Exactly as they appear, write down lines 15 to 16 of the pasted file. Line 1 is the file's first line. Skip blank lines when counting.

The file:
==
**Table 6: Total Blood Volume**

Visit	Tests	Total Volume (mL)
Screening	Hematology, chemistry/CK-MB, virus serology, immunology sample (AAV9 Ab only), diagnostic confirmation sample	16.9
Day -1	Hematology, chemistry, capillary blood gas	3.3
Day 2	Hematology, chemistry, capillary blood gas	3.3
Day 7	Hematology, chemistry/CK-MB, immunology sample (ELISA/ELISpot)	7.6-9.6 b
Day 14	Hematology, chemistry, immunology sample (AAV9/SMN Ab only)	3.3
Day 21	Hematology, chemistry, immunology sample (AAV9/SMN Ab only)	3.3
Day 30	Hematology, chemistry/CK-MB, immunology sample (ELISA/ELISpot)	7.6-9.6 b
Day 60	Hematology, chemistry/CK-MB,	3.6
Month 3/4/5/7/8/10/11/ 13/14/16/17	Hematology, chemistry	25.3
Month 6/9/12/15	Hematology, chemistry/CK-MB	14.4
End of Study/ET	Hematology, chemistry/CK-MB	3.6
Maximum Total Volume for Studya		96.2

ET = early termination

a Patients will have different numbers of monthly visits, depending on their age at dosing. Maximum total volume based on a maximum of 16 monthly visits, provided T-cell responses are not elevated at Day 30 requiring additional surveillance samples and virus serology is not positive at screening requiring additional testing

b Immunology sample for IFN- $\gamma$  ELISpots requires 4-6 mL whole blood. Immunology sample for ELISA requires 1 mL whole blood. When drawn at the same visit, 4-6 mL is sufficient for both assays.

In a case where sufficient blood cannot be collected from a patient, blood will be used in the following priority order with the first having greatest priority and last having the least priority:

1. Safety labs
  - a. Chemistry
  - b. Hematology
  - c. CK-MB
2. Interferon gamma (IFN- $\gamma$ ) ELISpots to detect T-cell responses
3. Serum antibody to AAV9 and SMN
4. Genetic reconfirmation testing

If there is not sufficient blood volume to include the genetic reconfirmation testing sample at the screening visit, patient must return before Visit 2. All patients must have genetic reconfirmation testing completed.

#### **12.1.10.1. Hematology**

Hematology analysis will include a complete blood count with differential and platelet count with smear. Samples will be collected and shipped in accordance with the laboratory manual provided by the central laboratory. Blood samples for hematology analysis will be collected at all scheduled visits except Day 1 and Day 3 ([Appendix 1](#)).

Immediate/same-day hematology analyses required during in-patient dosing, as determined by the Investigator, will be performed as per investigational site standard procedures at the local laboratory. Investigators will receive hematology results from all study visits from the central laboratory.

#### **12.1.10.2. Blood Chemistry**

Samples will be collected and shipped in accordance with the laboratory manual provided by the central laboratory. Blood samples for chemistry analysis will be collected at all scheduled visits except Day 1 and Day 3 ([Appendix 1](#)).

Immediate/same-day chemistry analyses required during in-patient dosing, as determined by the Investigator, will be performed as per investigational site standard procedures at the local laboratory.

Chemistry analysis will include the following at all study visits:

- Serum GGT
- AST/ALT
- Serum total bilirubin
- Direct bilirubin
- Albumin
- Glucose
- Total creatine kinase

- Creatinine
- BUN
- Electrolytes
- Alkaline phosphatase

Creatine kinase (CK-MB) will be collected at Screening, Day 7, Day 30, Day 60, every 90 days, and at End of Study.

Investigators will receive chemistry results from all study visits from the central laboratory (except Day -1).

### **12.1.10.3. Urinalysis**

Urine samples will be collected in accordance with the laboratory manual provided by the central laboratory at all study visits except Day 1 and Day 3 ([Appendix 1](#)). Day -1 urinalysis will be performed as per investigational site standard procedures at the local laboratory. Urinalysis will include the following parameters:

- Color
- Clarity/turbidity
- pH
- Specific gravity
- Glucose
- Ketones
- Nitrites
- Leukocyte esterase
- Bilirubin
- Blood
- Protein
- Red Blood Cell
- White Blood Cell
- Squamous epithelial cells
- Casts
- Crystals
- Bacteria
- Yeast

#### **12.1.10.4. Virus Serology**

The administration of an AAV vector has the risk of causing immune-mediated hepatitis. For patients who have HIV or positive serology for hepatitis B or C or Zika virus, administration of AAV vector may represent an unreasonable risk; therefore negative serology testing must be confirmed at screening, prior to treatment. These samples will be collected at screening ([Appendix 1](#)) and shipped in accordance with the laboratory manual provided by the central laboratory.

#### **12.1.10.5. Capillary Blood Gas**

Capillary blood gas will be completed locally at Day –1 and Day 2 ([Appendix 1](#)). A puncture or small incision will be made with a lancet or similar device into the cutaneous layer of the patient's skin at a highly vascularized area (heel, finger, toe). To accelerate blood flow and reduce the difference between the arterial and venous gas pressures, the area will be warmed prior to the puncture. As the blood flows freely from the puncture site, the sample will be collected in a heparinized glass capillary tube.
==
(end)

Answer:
ET = early termination

a Patients will have different numbers of monthly visits, depending on their age at dosing. Maximum total volume based on a maximum of 16 monthly visits, provided T-cell responses are not elevated at Day 30 requiring additional surveillance samples and virus serology is not positive at screening requiring additional testing